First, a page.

When an artery wall weakens it can bulge out and expand. This is called an aneurysm.

The exact cause is not fully understood but can be contributed from a genetic component.

The most common site is in the abdominal aorta which is a large artery that carries blood from the heart through the abdomen to the legs. In rare instances aneurysms can occur following trauma to the artery or infections of the blood stream. Abdominal aortic aneurysms (AAA or “triple A”) are the most common occurring aneurysm, however they can affect any artery in the body.


The serious danger of an aneurysm is that it can rupture, resulting in profuse bleeding and death. The risk of aneurysm rupture rises exponentially with the size of the aneurysm and surgical intervention is recommended once the aneurysm is 5.5cm or greater in diameter. This may vary for each individual patient depending on their general health and fitness for surgery.

Once the AAA has ruptured, the chance of dying is greater than 70%. These deaths are avoidable with early diagnosis, surveillance and treatment.


Abdominal aortic aneurysms gradually enlarge over many years. Patients often do not develop symptoms before reaching a critical size or rupture. However, they can be identified by regular physical examination and ultrasound.

If something suspicious is found the examining doctor will recommend an ultrasound to determine the precise location and size. Advanced tests like a CT or MRI may also be recommended.

Once an aneurysm has been diagnosed, an angiogram may be required to plan treatment.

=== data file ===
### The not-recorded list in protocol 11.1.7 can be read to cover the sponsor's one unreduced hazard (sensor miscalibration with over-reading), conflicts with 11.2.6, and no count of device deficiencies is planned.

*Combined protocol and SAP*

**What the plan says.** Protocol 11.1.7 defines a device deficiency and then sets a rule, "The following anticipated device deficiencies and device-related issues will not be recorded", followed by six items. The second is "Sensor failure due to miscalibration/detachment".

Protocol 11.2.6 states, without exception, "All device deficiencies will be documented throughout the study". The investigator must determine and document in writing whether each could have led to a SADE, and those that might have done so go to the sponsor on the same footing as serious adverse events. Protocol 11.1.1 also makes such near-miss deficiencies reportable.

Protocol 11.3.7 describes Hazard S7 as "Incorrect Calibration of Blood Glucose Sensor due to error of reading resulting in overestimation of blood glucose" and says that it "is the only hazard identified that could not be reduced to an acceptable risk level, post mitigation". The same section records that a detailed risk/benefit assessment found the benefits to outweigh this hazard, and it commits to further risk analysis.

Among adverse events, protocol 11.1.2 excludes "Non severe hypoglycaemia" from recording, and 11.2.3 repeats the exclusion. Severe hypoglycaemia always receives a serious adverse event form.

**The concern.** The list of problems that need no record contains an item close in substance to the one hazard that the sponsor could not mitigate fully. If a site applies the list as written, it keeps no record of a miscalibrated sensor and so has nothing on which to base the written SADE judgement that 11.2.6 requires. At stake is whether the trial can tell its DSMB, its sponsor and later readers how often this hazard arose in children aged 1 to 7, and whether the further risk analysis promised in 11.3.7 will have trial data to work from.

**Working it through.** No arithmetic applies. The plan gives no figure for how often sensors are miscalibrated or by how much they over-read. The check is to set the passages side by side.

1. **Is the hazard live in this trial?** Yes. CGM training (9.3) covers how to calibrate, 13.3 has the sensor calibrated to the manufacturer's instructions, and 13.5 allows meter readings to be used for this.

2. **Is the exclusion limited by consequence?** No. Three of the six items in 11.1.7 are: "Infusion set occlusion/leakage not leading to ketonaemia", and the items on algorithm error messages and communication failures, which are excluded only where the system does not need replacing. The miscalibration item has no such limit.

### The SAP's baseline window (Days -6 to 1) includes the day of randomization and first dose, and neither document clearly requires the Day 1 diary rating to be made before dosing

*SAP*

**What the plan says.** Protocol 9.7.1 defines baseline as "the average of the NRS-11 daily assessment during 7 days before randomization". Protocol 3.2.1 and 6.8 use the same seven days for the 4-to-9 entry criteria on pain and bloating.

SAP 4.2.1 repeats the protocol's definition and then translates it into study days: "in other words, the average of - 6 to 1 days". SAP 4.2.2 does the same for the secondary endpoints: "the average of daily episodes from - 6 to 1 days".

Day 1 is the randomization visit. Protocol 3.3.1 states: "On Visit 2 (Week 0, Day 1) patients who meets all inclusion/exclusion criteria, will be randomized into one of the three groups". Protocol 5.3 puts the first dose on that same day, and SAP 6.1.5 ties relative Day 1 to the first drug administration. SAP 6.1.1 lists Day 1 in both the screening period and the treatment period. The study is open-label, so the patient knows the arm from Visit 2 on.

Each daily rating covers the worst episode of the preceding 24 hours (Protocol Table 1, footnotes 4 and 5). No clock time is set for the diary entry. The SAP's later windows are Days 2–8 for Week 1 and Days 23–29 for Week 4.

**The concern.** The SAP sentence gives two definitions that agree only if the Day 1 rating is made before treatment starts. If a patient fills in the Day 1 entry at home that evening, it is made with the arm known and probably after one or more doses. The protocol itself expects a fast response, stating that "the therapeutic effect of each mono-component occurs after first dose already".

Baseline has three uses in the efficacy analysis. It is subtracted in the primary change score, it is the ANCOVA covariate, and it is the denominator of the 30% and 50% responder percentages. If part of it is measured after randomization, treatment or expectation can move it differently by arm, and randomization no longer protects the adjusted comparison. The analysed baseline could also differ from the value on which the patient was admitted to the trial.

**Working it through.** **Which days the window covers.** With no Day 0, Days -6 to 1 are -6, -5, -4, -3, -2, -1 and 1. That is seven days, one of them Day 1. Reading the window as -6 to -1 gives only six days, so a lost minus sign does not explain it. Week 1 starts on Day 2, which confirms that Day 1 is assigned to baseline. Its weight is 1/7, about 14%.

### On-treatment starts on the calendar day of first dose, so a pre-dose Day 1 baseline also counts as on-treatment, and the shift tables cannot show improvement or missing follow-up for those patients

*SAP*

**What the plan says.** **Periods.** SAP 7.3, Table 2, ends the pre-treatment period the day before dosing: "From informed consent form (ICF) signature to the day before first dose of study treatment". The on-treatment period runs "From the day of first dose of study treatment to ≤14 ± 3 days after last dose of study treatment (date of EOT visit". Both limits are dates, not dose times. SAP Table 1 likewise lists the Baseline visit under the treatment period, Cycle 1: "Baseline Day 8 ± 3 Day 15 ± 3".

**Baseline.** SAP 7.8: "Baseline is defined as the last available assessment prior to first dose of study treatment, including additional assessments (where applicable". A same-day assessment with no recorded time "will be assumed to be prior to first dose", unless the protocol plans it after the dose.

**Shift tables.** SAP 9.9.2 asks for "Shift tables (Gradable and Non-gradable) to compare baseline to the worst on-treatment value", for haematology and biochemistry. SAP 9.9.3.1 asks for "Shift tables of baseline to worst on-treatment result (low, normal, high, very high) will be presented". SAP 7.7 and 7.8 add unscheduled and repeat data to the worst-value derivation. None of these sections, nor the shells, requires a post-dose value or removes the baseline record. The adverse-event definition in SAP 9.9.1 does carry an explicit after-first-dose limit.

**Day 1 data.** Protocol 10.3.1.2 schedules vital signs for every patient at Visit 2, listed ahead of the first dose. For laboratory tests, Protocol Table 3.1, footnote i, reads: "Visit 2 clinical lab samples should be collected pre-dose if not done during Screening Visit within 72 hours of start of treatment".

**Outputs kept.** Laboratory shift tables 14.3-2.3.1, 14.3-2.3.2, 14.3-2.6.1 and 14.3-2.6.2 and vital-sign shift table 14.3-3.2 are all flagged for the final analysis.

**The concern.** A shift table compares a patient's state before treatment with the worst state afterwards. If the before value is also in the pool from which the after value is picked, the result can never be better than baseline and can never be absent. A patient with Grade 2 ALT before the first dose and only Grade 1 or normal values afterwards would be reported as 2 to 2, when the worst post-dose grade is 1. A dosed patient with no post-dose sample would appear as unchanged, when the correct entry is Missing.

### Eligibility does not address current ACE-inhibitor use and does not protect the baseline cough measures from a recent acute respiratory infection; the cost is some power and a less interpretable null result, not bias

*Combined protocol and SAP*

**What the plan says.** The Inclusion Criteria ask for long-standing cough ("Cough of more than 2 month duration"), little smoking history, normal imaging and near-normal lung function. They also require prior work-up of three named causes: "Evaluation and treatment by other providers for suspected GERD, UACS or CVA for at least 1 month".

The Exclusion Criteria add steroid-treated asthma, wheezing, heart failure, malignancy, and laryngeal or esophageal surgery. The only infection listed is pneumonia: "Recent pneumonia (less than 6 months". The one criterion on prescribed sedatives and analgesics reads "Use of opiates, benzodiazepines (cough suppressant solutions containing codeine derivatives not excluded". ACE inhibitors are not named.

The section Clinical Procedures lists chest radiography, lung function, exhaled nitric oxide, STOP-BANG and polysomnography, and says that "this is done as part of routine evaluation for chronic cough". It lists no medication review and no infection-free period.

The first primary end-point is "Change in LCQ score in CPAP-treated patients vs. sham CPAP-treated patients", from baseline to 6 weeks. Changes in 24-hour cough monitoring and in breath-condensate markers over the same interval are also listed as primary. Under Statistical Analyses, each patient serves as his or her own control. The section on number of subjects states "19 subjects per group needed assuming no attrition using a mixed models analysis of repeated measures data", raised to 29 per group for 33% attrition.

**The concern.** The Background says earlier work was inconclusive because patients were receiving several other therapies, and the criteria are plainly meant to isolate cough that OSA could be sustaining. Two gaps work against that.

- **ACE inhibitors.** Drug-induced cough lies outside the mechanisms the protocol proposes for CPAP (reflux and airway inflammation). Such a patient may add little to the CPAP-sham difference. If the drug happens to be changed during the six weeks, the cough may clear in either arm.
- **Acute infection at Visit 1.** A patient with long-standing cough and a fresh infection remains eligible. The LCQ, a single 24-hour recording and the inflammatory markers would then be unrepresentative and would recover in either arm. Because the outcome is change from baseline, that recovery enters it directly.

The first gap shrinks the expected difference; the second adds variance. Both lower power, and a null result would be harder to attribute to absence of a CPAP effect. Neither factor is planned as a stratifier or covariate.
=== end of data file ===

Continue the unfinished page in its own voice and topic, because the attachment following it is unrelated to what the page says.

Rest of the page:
There is no medical treatment for aneurysms. People with small aneurysms are encouraged to not smoke and control their blood pressure.

There are two methods to repair aneurysms. Both involve surgery.

Open Surgical Repair

The traditional treatment for AAA is a surgical procedure performed under general anaesthetic. The surgeon opens the aneurysm and sews a vascular graft in place to replace the diseased artery. In skilled hands, this procedure can be performed with low morbidity/mortality. This is major surgery but it is important to note, however, that once the AAA is repaired by open surgery it is uncommon that there will be any lasting problems or need for further intervention.

Endovascular Repair

In this new, less invasive technique, a catheter, or small tube, is inserted into the arteries through a small incision in the groin. Under x-ray guidance, a vascular endograft is delivered through the catheter and placed inside the aneurysm. This endograft fits snugly into the normal artery above and below the aneurysm and so forms a new pathway for the blood to flow thus excluding the aneurysm sac. Patients go home the next day and frequently are able to resume normal activity by one week.

Complications such as gangrene of the leg, claudication, kidney failure, bowel ischaemia, need for colostomy, pneumonia, paralysis and heart attack can still occur with this procedure, however sexual dysfunction should not occur.

Unfortunately, not all patients are candidates for this type of procedure. The vascular surgeon must evaluate each patient on a case-by-case basis and approximately twenty percent of patients may require a further procedure in the future to fix problems that may develop over time with the graft or the aneurysm sac. Therefore long-term surveillance of the patient must be performed usually by means of a CT scan or ultrasound. A few patients have ruptured the AAA despite an apparently successful procedure.